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LAUS POMPEIA sometimes also called simply LAUS (Eth. Laudensis: Lodi Vecchio), a city of Gallia Transpadana, situated 16 miles to the SE. of Milan, on the highroad from that city to Placentia. (Itin. Ant. pp. 98, 127.) According to Pliny it was an ancient Gaulish city founded by the Boians soon after they crossed the Alps. (Plin. Nat. 3.17. s. 21.) It afterwards became a Roman municipal town, and probably assumed the epithet of Pompeia in compliment to Pompeius Strabo, who conferred the rights of Latin citizens upon the municipalities of Transpadane Gaul; but we find no special mention of the fact. Nor does any historical notice of Laus occur under the Roman Empire: though it seems to have been at that period a considerable town, and is termed in the Itineraries “Laude civitas,” and by P. Diaconus “Laudensis civitas.” (Itin. Ant. p. 98; Itin. Hier. p. 617; P. Diac. 5.2.) In the middle ages Lodi became an important city, and an independent republic; but was taken and destroyed in A.D. 1112 by the Milanese, and in 1158 the emperor Frederic Barbarossa having undertaken to restore it, transferred the new city to the site of the modern Lodi, on the right bank of the Adda. The ancient site is still occupied by a large village called Lodi Vecchio, about 5 miles due W. of the modern city. It is correctly placed by the Itineraries 16 M. P. from Mediolanum, and 24 from Placentia. (Itin. Ant. p. 98.)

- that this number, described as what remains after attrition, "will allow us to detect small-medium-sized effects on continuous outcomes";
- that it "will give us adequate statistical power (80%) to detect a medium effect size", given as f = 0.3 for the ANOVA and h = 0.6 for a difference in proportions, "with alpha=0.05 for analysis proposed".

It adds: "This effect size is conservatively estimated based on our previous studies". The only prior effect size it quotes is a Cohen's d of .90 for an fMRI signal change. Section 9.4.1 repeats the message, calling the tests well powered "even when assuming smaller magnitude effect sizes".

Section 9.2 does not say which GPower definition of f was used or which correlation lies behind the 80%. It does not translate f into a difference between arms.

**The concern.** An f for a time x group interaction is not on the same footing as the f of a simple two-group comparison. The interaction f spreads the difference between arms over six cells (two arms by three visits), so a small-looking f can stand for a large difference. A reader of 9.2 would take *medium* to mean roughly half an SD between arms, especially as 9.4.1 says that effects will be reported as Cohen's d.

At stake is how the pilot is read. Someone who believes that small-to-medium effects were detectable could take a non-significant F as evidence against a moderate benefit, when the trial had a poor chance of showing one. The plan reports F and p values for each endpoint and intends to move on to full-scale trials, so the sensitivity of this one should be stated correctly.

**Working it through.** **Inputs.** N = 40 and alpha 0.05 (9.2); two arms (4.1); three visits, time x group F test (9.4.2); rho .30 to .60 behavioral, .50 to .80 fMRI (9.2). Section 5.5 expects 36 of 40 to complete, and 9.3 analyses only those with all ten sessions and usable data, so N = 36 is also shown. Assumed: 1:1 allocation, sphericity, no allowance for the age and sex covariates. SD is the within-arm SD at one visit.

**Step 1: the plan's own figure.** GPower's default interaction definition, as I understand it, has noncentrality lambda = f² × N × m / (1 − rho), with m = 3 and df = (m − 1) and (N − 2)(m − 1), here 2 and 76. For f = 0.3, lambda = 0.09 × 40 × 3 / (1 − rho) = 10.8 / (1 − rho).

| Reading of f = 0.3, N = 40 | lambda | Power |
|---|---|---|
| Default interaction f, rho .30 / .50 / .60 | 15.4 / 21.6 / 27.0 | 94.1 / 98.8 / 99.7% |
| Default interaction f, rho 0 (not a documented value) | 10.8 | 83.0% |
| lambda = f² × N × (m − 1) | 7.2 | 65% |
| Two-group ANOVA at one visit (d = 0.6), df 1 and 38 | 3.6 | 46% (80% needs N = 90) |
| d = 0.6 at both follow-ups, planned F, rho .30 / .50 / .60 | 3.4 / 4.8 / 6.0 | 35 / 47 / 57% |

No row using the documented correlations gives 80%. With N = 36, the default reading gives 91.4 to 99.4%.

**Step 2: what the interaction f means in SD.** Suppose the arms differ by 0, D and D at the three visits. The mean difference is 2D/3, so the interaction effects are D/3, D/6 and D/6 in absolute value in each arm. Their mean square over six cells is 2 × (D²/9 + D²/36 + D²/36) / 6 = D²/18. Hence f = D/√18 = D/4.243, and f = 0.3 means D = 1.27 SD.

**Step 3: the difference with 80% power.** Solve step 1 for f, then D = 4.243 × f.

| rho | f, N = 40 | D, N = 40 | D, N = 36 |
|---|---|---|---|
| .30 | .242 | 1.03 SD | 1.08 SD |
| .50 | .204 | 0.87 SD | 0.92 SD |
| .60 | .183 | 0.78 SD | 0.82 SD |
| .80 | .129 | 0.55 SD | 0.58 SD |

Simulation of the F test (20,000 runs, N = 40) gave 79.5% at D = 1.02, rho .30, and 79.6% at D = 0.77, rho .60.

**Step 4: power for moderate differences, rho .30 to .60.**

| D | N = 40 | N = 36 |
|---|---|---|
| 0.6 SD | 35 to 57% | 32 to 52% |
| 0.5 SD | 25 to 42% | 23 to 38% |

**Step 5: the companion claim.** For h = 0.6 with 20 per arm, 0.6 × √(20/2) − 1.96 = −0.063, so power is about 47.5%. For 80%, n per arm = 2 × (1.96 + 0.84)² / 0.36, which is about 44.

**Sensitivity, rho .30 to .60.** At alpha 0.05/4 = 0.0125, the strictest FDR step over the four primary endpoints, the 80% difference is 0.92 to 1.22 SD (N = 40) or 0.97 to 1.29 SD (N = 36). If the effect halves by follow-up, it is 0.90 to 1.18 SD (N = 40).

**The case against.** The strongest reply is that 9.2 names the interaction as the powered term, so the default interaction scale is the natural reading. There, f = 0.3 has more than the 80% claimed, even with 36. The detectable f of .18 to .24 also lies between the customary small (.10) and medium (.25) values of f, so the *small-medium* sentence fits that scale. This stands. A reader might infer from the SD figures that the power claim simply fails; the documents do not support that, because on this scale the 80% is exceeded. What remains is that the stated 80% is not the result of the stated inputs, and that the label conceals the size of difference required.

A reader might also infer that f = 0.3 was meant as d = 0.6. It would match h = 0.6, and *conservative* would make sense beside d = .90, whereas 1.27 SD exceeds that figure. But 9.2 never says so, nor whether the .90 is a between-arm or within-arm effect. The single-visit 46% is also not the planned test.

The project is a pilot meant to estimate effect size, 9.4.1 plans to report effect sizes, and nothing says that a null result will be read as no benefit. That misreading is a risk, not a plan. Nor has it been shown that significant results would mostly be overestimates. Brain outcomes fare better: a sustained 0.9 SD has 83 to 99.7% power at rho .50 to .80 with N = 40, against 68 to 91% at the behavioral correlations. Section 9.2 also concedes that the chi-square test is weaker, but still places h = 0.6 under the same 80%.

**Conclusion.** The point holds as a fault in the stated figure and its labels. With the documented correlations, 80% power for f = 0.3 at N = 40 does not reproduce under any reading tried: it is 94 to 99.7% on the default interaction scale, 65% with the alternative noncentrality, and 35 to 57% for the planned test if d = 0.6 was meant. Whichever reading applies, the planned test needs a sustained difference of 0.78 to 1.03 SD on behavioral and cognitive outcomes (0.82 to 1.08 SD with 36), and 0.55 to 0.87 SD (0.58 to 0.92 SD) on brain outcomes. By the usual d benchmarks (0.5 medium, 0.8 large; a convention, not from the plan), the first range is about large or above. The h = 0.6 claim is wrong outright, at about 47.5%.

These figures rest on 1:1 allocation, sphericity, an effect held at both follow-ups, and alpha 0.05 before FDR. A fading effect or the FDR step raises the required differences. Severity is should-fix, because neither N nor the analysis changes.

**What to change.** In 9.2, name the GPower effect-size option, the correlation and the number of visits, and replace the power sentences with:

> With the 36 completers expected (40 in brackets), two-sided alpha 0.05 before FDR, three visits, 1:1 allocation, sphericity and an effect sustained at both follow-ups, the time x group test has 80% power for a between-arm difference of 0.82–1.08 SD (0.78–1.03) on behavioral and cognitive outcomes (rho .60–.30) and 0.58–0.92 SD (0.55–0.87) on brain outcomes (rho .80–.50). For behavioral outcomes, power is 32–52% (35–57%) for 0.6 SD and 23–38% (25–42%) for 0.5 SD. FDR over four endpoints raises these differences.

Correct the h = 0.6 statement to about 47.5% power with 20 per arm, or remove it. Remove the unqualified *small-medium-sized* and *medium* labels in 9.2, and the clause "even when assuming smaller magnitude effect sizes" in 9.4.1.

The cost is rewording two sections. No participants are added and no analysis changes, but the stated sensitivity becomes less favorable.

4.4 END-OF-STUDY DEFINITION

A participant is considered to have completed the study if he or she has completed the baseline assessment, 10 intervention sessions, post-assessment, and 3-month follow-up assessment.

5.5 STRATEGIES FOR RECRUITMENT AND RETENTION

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    • Pliny the Elder, Naturalis Historia, 3.17
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